Garden Mazes and Labyrinths: What’s the Difference?

Garden Mazes and Labyrinths: What’s the Difference?

Do you remember going to garden mazes when you were young and running around faster than your brothers and sisters to find the way out?

The green, grassy, manicured, garden hedges were huge to a youngster and seemed like they would take an eternity to master. Fun times!

What we didn’t know when we were young, but learnt recently, was that most of those garden mazes (or “turf mazes”) were actually not mazes – they were labyrinths.

What’s the difference?

The terms “maze” and “labyrinth” are often used interchangeably, but there is, in fact, one key difference between them.

 

Garden Mazes

 

A maze, by definition, is “an entertaining puzzle with many dead ends”, as illustrated in this basic diagram:

Design of turf mazes (Image credit: Labyrinthos.net)

Garden mazes (Image credit: Labyrinthos.net)

 

Here is a real-life example, from “The Old Maze” in Wing, Rutland (located in the East Midlands of England).

The turf maze at Wing in Rutland (Source: Wikipedia)

The turf maze at Wing in Rutland (Source: Wikipedia)

 

 

Interesting fact: Conwy (yes, spelt without an ‘a’) Valley Garden Maze is the world’s largest garden maze, covering two acres (although the entire grounds cover ten acres). The maze was designed and created by Giovanni Angelo Jacovelli with help from renowned Australian artist Bob Haberfield. (Forgive the weird music in the video below.)

 

 

 

Turf Labyrinths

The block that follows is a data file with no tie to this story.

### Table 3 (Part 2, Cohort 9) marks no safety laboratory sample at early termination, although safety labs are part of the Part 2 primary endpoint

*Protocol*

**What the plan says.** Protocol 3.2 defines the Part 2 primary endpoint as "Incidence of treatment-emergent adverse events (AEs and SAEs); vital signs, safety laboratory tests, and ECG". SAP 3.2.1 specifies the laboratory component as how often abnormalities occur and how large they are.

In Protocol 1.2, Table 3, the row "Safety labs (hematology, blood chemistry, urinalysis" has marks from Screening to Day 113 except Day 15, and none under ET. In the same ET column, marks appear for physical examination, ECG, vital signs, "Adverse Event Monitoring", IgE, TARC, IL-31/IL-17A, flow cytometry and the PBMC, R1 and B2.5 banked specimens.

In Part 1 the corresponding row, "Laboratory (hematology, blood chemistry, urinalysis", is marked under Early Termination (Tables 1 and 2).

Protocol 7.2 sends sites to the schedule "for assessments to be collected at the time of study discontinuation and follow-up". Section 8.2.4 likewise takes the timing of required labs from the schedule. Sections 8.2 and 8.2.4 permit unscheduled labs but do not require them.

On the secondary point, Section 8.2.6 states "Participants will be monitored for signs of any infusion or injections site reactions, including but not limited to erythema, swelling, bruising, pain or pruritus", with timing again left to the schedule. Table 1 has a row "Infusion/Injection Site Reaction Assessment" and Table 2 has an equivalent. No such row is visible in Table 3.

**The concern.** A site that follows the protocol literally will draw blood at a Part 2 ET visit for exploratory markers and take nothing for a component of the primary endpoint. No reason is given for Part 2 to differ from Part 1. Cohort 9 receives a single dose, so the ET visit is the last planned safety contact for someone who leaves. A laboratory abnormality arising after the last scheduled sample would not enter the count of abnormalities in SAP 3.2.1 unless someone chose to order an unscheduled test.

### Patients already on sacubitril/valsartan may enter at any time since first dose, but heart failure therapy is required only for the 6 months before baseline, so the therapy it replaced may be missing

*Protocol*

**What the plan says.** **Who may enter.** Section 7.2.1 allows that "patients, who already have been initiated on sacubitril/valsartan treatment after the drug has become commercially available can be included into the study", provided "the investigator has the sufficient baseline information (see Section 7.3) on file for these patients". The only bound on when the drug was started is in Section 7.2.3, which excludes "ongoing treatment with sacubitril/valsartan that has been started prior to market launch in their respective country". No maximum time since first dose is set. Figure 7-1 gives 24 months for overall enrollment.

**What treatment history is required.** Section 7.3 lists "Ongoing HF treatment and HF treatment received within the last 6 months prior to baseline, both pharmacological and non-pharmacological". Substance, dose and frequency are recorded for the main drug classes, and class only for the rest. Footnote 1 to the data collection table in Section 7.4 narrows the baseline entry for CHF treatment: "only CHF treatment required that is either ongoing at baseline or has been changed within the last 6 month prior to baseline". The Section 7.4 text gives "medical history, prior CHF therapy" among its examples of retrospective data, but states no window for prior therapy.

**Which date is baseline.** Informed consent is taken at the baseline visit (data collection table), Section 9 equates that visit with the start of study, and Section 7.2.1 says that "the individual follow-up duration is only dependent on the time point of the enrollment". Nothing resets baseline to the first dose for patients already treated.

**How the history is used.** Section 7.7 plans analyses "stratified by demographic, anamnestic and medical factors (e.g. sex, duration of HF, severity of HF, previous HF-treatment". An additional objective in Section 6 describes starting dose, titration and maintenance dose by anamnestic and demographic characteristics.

A labyrinth, however, is unicursal. It consists of one path which twists and turns but leads inevitably to the centre, as per the diagram below. Wikipedia reference

Design of a turf labyrinth (Image credit: Labyrinthos.net)

Turf labyrinth (Image credit: Labyrinthos.net)

 

Usually, the turf itself forms the raised path which is marked out by shallow channels excavated between its twists and turns. However, sometimes, the groove cut in the turf is the path to be walked (sometimes marked with bricks or gravel).

Here is a real-life example of a turf labyrinth. It’s the Metropolitan State University Library’s labyrinth garden, in Saint Paul, Minneapolis, United States.

 

Metropolitan State University Library turf labyrinth garden (Image credit: ReferenceNotes.minitex.umn.edu)

Metropolitan State University Library turf labyrinth(Image credit: ReferenceNotes.minitex.umn.edu)

 

29 amazing garden mazes and labyrinths on Google Earth

 

If you love garden mazes and labyrinths, this compilation video of 29 amazing garden mazes and labyrinths, from Google Earth view, is an excellent 4 minutes viewing.

From the spider web maze to the hidden pineapple in a maze, the radio logos to the big foot, these garden mazes and labyrinths are truly impressive in size, structure and quality. I mean, these are not the work of lawn mowing amateurs. These garden mazes and labyrinths showcase the work of lawn mowing and hedging artists!

 

 

Want to make your own garden maze?

 

If you’re creatively inclined and/or you’re just tired of your boring garden, here’s a simple, how-to video on how to use your lawnmower to make a DIY garden maze at home:

 

 

Good luck. Send us some photos if you build one or visit one!

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